2. You might have to give up sleep — or at least your weekends — for a while
This is one of the realities you have to face when you’re building a freelance business on the side.
Your full-time job will likely take up most of your time which means you have to hustle during non-office hours and weekends.
It sounds daunting, but it’s doable. You just need to figure out your productivity patterns and plan your days accordingly.
For instance, I’m way more productive in the morning than at night, so I used to get up at 4 am to get some client work done. I would get to the office by 5 in the morning, set up my laptop in my cubicle and get to work. Then when 8 am rolled along, I would put my stuff away and focus on my full-time job.
What routine will work for you? The only way to find out is to examine your habits and productivity levels throughout the day. If you’re a morning person, perhaps a plan similar to the one above would be a good fit. If you’re a night owl, then you may have to stay up a little later instead of getting up in the wee hours of the morning.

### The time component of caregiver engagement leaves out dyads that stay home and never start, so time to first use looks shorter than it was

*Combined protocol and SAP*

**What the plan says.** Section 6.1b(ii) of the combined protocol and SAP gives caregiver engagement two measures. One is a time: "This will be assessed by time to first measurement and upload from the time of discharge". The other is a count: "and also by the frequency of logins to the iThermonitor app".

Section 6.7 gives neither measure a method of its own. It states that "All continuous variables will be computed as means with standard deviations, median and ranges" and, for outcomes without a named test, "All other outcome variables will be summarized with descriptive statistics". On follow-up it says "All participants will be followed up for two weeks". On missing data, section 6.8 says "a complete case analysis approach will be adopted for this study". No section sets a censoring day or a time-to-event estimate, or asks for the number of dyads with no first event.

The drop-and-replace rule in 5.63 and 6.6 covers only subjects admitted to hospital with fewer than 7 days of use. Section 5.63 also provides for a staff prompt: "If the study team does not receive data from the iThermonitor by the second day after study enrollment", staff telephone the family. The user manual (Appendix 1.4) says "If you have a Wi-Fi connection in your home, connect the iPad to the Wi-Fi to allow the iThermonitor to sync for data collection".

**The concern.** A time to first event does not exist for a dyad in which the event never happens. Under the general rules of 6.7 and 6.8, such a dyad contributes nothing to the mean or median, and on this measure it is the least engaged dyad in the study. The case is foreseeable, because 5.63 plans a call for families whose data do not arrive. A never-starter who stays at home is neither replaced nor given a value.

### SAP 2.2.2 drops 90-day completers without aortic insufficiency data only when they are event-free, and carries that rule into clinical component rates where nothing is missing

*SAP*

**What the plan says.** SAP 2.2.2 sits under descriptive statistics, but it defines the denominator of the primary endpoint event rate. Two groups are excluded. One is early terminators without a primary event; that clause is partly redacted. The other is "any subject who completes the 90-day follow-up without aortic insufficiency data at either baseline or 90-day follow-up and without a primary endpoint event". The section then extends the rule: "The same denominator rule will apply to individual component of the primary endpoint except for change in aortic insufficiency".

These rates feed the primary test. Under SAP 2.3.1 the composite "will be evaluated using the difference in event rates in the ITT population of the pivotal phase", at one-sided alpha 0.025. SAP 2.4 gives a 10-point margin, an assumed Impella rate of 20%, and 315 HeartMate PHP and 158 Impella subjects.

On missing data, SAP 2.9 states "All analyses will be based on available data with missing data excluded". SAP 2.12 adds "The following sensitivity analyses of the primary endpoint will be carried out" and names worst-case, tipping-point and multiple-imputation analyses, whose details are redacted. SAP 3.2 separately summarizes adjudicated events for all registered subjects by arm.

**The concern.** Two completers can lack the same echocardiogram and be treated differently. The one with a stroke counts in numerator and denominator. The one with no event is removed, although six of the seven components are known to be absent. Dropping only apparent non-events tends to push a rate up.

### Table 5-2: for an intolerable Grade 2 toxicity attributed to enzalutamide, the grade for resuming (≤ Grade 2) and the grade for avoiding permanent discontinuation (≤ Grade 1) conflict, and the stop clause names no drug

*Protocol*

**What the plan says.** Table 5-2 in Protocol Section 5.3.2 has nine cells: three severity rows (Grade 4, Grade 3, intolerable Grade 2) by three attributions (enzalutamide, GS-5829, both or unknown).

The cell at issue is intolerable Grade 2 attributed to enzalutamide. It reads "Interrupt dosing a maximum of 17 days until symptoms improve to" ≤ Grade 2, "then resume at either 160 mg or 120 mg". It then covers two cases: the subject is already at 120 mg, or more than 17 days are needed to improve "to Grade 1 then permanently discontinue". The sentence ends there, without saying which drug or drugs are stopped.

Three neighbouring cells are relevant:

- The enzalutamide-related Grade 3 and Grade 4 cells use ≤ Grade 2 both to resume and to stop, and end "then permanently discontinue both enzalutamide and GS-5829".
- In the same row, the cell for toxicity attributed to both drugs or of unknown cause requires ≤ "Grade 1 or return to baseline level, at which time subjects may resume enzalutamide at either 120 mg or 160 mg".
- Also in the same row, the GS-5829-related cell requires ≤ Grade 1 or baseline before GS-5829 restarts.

3. You should start by leveraging your network
Landing your first few clients can be difficult. Where do you even start? Answer: your network.
When I was building my portfolio, one of my first “clients” was my then-boyfriend (now husband). He developed a mobile application, and I helped him write the program’s description for the Apple App Store. I also wrote press releases to drum up publicity for the app, and I then used those posts as writing samples when I pitched to clients.
One more tip: don’t limit yourself to your personal network. Your professional contacts could also be excellent sources of leads and freelance work. During the early days of my freelance business, I messaged my former colleagues and told them to keep me in mind if they ever needed a writer.
A few months later, my former boss reached out and offered me a gig. The company that he worked for suddenly needed a writer, and because I put myself on his radar earlier that year, I was the first person that came to mind.
What’s more, I didn’t need to submit any writing samples. Having worked together in the past, my former boss was already familiar with my style, process, and work ethic, so he hired me on the spot.
The takeaway: turn to your network for writing opportunities. Perhaps one of your former colleagues started a company and could use your help coming up with marketing collateral. Maybe your aunt’s business website copy needs an update. Whatever the case, find those opportunities and seize them.
4. Direct outreach can help you land great clients